Wednesday, May 1, 2013

Rachel Dickey's Block and a Guest

As a newcomer to needleturn applique I love seeing how other quilters do it.  I approached Miriam from Yellow Roses to be a pattern tester and to show us her applique method.  I hope you enjoy Miriam's words and pictures!

   *   *   *   *    *   *   *   *    *   *   *   *    *   *   *   *    *   *   *   *    *   *   *   *    *   *   *     

Hi, I am Miriam from Yellow Roses and I would firstly like to thank Sharon for inviting me to be her first guest blogger!
Today I am writing about making Block 10 of the Chester County Criswell Quilt; Rachel Dickey's block.

First of all I laid out some of the blocks I had already made and selected some possible fabrics for the block.  I chose the first fabric on the left.  It is a patterned ombre fabric from a Windham collection called Baltimore Album by Mary Koval.


When preparing my blocks I trace onto freezer paper which has been folded into quarters.  I use staples to keep the four layers stable while I cut out the design.


The freezer paper is then ironed to the right side of the fabric and I use a white pencil to trace around the freezer paper pattern. I cut out the design leaving a generous 1/4 inch seam allowance. I also leave cutting into intricate areas until I am stitching. This means there is less chance of fraying too close to a seam.


I then carefully tack the design onto my background fabric. In order to help with alignment I gently fold the background fabric vertically and horizontally. The large pins help to hold the design while I am tacking. If I need extra stability while I am stitching I use small applique pins.


I always use needleturn applique for my blocks. As I stitch I trim the seam allowance back to a generous 1/8 inch; even less in tiny spaces.


A close up of my stitching.  I try to come out in the fold of the fabric. My favourite needle is a size 10 Clover gold eye applique needle, but I love a very thin needle. For this project I am using a Superior Bottom Line thread, but I often use YLI silk for my applique.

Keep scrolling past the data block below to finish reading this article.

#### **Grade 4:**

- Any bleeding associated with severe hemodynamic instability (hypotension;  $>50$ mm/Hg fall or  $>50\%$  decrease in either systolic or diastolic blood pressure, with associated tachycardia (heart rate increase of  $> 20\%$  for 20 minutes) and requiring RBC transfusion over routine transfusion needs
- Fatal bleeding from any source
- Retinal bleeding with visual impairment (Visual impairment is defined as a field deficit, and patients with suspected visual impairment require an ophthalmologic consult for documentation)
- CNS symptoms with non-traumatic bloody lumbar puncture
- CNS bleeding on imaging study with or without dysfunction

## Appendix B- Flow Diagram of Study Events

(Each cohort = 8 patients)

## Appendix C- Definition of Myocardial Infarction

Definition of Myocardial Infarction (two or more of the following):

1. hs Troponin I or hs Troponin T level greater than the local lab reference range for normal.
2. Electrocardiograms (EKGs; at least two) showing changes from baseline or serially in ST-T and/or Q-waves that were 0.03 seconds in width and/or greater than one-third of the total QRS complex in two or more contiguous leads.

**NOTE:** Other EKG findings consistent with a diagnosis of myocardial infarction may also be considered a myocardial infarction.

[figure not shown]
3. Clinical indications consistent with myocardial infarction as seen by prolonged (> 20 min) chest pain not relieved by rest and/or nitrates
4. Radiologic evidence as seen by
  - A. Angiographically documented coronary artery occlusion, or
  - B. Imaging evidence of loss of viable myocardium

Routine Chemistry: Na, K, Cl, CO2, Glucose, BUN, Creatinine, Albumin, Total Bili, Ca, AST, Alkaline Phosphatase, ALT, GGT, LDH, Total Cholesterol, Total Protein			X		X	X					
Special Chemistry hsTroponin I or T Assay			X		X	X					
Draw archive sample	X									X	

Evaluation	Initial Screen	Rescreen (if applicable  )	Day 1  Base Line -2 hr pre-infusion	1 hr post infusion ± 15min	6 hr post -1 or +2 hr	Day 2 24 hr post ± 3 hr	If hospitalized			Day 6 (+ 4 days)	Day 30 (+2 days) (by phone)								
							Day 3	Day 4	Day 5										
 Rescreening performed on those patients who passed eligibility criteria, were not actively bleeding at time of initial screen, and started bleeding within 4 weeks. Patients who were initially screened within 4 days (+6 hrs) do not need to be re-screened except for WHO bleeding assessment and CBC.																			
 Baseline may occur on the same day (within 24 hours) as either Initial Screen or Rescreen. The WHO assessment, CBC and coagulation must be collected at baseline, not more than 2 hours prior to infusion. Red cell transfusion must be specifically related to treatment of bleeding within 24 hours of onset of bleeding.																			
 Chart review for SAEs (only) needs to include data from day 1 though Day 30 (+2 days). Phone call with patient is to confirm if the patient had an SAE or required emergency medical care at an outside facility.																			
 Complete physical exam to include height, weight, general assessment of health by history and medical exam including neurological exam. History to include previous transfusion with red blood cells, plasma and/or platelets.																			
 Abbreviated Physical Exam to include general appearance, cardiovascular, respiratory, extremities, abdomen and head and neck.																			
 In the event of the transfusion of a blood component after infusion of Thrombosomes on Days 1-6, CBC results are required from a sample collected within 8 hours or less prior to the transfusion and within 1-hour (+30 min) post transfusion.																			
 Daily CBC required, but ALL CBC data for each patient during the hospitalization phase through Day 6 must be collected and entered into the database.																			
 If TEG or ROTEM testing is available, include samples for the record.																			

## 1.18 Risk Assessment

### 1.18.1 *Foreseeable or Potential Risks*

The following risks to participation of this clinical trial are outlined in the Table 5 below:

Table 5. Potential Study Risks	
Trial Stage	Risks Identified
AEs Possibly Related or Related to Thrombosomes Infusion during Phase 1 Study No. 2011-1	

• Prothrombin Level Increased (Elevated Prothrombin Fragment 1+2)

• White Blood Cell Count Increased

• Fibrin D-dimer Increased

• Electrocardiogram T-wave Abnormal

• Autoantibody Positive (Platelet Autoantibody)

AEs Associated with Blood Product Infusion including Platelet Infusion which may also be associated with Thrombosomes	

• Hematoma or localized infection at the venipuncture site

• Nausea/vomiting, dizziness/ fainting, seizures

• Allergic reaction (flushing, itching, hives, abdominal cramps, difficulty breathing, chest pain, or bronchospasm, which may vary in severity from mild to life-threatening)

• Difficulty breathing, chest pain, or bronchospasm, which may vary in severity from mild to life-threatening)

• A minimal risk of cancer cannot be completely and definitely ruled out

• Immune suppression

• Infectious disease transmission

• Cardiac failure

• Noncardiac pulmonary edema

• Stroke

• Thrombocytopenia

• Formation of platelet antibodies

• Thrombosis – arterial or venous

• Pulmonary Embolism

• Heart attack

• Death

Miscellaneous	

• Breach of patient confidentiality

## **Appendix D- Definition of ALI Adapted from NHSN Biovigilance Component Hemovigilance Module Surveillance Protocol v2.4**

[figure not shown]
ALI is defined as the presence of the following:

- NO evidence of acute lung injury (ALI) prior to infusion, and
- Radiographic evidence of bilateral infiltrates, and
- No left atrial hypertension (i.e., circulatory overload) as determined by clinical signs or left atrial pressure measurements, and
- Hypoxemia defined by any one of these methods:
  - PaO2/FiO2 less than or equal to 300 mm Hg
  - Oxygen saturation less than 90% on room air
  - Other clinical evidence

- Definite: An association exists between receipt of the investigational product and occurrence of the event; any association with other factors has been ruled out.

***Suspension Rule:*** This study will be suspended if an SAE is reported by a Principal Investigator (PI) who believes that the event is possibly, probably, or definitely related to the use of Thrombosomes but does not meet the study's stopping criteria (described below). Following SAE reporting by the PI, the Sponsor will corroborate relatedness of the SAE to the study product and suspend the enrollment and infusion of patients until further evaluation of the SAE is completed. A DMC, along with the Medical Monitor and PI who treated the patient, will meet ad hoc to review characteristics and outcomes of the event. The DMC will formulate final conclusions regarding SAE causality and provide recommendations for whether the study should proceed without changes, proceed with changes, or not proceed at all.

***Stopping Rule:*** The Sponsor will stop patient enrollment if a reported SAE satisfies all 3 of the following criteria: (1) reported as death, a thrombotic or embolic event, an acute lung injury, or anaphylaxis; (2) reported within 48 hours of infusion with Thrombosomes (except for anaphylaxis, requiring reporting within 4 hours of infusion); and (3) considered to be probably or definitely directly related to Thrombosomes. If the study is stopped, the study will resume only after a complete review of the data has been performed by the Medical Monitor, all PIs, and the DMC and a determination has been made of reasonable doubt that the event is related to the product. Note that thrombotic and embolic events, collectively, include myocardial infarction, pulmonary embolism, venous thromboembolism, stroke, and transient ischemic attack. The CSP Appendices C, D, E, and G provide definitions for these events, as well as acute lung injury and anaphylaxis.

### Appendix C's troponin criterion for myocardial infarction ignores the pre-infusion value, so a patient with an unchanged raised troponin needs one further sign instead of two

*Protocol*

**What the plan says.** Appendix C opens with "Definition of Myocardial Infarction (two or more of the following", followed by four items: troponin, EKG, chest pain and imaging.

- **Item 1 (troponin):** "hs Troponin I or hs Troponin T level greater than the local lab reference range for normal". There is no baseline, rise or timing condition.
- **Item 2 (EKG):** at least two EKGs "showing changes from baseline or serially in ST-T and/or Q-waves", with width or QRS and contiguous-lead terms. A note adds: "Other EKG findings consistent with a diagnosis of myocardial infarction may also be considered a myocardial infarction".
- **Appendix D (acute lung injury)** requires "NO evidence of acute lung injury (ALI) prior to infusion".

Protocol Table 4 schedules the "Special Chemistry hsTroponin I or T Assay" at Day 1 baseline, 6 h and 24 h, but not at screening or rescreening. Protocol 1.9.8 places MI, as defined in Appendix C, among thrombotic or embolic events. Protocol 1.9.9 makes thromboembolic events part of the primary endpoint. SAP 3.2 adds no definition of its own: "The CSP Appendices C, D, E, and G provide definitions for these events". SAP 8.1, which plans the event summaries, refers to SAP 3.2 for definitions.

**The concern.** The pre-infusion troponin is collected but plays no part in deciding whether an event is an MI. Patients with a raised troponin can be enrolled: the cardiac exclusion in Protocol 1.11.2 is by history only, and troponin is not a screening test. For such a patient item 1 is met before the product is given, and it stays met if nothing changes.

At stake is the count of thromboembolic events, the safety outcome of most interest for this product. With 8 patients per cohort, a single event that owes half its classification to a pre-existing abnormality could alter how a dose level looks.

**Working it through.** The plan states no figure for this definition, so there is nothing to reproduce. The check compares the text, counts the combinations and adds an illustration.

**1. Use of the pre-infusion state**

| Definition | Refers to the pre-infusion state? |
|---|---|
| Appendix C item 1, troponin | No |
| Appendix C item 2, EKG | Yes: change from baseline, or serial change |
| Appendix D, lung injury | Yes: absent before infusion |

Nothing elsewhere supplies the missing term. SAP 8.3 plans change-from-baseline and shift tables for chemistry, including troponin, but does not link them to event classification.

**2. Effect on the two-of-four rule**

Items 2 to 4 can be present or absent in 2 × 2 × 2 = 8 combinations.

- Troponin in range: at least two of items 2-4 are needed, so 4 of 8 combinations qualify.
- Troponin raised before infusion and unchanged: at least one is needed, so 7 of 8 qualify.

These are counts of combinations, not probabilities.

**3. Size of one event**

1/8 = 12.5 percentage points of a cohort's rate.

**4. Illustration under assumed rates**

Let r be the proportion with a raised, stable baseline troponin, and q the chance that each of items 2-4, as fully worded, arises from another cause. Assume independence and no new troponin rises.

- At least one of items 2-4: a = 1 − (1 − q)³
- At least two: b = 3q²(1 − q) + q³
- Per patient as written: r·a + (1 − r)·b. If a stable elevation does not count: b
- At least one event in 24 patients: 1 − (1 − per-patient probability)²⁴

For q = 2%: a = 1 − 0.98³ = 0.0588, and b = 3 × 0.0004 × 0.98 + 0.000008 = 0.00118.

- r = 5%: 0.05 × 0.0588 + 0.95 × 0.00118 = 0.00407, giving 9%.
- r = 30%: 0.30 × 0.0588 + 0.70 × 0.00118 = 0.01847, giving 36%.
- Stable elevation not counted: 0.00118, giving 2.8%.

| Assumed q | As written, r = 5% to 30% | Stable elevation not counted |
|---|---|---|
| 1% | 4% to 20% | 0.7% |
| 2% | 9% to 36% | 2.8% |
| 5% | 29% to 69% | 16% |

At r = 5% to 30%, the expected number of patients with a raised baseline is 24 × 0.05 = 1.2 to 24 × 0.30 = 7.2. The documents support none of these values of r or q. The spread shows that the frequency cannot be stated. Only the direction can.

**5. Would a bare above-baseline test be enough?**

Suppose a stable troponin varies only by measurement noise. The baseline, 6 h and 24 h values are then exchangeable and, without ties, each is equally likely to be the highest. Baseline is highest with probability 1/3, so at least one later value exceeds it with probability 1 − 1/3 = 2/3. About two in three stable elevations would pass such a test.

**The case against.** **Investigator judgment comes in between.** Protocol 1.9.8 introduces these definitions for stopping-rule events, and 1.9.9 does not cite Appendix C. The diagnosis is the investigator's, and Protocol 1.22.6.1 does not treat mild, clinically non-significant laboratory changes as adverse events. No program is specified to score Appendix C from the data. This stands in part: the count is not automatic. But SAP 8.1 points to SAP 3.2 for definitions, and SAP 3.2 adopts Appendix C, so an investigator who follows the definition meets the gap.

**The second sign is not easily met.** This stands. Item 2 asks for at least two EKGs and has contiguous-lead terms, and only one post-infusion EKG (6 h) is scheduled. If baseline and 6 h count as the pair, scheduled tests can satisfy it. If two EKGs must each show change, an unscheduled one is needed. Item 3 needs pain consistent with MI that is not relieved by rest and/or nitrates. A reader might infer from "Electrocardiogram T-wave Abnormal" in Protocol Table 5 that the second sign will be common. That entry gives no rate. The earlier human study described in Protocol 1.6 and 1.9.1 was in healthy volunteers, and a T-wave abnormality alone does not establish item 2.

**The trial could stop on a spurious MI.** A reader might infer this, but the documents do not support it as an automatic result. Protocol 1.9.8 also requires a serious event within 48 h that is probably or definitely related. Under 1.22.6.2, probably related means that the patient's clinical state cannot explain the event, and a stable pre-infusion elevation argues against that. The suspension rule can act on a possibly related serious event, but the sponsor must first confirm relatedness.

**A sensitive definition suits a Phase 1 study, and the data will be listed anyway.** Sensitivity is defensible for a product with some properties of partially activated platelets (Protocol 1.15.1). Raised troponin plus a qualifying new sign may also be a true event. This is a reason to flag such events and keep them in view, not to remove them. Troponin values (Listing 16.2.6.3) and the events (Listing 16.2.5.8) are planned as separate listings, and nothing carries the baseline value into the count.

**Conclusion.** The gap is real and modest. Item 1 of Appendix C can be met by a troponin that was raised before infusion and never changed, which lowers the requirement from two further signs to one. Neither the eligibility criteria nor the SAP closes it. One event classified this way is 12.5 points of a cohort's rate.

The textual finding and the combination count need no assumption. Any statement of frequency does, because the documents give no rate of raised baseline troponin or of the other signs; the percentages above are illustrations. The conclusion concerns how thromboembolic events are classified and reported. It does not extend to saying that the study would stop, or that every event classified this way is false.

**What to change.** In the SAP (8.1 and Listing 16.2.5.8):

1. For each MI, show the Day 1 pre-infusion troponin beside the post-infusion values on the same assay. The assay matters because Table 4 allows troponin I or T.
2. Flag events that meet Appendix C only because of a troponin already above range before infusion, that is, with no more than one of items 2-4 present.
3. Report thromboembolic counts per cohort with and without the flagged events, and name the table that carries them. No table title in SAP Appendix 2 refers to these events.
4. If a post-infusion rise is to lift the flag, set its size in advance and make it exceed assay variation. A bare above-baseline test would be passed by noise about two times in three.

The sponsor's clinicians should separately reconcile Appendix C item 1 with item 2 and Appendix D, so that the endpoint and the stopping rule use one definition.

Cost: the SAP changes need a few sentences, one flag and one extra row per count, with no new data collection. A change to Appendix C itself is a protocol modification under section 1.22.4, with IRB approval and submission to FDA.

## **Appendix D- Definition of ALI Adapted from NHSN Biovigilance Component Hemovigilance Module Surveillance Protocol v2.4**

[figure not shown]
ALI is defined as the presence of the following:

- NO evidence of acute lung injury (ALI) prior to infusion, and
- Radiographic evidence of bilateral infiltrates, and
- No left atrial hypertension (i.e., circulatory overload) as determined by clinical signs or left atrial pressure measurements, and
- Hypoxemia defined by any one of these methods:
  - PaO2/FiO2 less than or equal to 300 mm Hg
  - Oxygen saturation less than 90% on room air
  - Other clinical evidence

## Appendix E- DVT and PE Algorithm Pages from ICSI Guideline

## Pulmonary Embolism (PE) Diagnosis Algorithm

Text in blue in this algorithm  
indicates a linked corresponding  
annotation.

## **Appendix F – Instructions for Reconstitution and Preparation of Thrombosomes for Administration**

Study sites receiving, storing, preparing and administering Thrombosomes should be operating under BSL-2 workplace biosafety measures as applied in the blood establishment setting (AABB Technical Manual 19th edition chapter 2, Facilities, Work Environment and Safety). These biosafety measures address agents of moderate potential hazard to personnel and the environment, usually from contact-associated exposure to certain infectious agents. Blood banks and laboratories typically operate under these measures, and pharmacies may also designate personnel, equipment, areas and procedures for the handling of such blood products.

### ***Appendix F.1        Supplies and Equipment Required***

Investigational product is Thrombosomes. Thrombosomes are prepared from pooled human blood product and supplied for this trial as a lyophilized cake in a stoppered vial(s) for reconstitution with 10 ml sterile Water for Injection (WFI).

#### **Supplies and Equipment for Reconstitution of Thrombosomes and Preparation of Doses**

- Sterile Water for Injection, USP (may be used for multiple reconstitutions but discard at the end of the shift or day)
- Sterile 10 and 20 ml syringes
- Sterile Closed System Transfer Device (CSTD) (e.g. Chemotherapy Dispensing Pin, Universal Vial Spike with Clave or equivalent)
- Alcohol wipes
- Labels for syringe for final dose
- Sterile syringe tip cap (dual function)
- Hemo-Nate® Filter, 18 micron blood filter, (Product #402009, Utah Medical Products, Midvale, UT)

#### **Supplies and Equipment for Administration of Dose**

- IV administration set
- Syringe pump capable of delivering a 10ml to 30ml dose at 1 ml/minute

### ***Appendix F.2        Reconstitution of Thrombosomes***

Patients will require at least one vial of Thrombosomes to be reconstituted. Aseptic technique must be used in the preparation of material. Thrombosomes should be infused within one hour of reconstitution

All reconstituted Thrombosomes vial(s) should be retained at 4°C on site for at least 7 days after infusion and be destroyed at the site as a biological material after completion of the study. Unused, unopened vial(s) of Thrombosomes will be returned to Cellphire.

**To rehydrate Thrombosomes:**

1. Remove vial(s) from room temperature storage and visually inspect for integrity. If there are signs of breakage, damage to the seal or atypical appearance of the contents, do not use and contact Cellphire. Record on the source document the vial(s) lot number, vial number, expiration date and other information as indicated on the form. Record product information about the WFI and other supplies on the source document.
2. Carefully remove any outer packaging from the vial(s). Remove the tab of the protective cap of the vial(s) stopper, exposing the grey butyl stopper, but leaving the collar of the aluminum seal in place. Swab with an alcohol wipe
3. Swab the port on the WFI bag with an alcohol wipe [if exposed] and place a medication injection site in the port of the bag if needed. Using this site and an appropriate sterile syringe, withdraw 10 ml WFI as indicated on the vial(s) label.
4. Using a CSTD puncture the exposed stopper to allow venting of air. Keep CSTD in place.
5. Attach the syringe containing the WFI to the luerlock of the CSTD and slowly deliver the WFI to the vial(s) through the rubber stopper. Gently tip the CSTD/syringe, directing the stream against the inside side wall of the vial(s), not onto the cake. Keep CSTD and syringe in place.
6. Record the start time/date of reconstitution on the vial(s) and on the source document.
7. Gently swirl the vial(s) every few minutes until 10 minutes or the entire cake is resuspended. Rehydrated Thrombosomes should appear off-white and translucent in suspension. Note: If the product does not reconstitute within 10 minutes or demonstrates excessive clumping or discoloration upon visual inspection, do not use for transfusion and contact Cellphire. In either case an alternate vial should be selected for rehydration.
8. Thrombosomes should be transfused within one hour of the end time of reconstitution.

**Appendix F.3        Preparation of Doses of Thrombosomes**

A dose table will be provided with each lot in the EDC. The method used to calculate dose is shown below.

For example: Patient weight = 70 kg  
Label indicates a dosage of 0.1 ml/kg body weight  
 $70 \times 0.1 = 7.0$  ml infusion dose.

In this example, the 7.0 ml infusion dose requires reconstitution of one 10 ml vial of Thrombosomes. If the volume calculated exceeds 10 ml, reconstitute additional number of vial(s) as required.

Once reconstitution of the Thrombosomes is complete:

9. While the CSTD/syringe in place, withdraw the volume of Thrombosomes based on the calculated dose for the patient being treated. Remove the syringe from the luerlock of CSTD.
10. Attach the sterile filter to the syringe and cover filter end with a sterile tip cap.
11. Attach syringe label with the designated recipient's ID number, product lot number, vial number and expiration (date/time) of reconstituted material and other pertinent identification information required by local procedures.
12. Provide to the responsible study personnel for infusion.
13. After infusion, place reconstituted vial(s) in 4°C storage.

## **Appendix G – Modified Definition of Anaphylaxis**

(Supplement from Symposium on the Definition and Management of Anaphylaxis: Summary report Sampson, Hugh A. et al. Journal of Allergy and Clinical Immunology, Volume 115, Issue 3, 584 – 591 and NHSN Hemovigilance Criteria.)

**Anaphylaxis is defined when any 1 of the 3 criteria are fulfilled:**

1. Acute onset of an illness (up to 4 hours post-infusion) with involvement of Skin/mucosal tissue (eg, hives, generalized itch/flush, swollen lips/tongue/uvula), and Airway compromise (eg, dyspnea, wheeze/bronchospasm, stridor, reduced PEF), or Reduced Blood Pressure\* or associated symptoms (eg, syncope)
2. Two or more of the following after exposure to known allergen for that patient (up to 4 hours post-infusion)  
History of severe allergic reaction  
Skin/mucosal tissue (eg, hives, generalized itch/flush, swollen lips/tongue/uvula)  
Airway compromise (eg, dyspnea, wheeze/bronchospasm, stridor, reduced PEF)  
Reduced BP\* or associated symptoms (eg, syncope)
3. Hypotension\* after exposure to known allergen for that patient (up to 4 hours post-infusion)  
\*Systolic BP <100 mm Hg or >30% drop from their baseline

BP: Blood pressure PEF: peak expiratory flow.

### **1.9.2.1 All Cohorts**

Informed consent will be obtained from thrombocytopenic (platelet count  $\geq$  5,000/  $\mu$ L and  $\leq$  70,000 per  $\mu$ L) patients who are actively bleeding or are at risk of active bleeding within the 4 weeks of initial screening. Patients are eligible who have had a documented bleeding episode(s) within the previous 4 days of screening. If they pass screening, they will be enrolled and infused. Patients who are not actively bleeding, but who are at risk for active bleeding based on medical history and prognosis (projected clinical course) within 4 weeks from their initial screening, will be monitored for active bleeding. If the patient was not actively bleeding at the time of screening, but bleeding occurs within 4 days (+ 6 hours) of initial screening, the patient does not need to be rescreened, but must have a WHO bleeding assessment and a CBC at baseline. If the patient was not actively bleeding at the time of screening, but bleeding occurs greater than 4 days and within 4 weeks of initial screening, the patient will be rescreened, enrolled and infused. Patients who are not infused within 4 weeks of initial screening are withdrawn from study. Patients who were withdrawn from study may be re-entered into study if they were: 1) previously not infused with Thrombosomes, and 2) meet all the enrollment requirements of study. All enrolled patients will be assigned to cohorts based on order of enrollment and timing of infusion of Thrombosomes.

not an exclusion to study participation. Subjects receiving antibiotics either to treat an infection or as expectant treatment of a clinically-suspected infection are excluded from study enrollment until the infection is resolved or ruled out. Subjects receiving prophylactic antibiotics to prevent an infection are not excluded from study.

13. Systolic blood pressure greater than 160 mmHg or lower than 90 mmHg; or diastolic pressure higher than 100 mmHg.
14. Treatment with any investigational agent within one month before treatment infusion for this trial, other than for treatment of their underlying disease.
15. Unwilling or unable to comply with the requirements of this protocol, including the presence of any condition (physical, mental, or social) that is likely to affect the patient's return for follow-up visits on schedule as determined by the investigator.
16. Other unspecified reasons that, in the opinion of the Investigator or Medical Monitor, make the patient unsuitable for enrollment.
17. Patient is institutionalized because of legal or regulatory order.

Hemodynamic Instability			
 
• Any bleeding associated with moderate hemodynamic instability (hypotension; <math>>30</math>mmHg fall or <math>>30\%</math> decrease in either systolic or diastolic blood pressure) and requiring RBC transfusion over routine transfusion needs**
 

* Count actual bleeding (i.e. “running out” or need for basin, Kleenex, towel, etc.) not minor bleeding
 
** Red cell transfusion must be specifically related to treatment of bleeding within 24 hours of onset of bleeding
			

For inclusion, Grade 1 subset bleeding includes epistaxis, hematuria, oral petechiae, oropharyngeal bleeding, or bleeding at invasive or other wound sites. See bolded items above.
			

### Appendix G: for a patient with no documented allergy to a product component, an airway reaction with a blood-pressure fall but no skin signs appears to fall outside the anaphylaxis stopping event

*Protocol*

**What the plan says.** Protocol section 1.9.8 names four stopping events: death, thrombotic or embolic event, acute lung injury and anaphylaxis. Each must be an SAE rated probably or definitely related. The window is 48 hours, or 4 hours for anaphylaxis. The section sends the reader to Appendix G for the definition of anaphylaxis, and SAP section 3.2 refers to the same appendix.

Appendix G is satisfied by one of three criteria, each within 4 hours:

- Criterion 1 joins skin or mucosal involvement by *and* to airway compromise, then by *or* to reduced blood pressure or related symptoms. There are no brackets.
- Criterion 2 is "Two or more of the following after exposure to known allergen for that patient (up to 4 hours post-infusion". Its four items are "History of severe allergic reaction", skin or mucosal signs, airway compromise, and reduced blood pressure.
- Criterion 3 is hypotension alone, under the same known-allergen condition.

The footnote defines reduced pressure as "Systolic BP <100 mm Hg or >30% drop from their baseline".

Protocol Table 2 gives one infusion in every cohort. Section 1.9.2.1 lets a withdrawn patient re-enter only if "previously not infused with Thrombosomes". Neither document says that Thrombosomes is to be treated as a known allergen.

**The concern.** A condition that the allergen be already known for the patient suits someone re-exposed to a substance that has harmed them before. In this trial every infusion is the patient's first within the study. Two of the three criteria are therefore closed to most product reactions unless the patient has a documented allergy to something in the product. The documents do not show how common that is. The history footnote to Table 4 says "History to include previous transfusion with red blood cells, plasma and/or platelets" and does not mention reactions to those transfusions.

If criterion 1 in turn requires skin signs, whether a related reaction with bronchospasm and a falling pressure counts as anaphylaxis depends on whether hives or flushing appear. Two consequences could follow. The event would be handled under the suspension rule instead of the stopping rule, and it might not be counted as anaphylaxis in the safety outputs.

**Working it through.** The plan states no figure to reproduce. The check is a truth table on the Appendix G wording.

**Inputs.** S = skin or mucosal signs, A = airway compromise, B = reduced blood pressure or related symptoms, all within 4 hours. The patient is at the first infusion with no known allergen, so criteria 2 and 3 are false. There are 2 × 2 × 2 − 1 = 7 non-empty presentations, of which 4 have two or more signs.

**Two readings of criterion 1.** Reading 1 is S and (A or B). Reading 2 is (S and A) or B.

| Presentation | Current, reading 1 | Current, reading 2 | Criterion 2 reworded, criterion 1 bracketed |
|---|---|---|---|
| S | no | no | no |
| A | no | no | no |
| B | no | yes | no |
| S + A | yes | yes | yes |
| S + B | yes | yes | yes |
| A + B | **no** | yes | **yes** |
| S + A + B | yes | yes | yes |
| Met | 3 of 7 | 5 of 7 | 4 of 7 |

The finished block.



Thank you very much again Sharon for inviting me to post on your blog!





24 comments:

  1. How fun to see Miriam as your guest blogger! Isn't her fabric choice for this block luscious!
    I'm so excited to have another cut-out block to sew this month! This design is a favorite shape - so popular in early Baltimore style quilts. I wouldn't mind having two of these in my quilt. I will sew two blocks again this month. Maybe one of your followers will like to swap one with me...? I hope so! Swapping blocks will add to the real feel of the album style of shared blocks.
    Thanks Sharon!

    ReplyDelete
    Replies
    1. Hi Wanda, I would love to do a sway with you.

      Delete
    2. Thank you Wanda. Yes, I love that fabric too and the fleur de lis design.

      Delete
  2. Beautiful work Miriam! The fabric you chose is just perfect for this block. What a good idea to staple the freezer paper folds together - must try that. I'm looking forward to making this one.

    ReplyDelete
    Replies
    1. Thank you Carole. I can't rememeber where I read about stapling the FP layers together, but it certainly helps.

      Delete
  3. Miriam, Interesting to see how you go about your appliqué . You do such lovely needle turn and the fabric for your block is really nice.

    ReplyDelete
  4. Wow. Amazing work and super tutorial. I enjoyed seeing how you do this!!

    ReplyDelete
  5. Your applique is perfection! Thanks for a great tutorial :0)

    ReplyDelete
  6. thanks for sharing how you do your applique, Miriam. Your work is always beautiful!

    ReplyDelete
  7. Thanks for the great demo! Your work is wonderful!

    ReplyDelete
  8. Thanks for the wonderful tutorial Miriam - great to see how you work. The end result is gorgeous!
    Hilda

    ReplyDelete
  9. I'm quite stunned by seeing your completed blocks all next to each other like that. As the greatx5-granddaughter of the quilt, I've only seen these blocks in their antique state. But now it's being remade, probably in better condition than the original. Thankyou for being part of my mum's project.

    Jennie

    ReplyDelete
    Replies
    1. One of the best things about this quilt is the tangible connection between the past with the quilt and the present with the decendants. It has been a delight to meet your mum and a real pleasure to be able to recreate these blocks.
      Thank you Jennie.

      Delete
  10. have enjoyed this tute on appliquing this gorgeous block. the quilt itself is stunning!

    ReplyDelete

I love your comments and am always happy to respond. If you want an answer, check that your profile settings include 'show my email address'; otherwise I can't send you a message.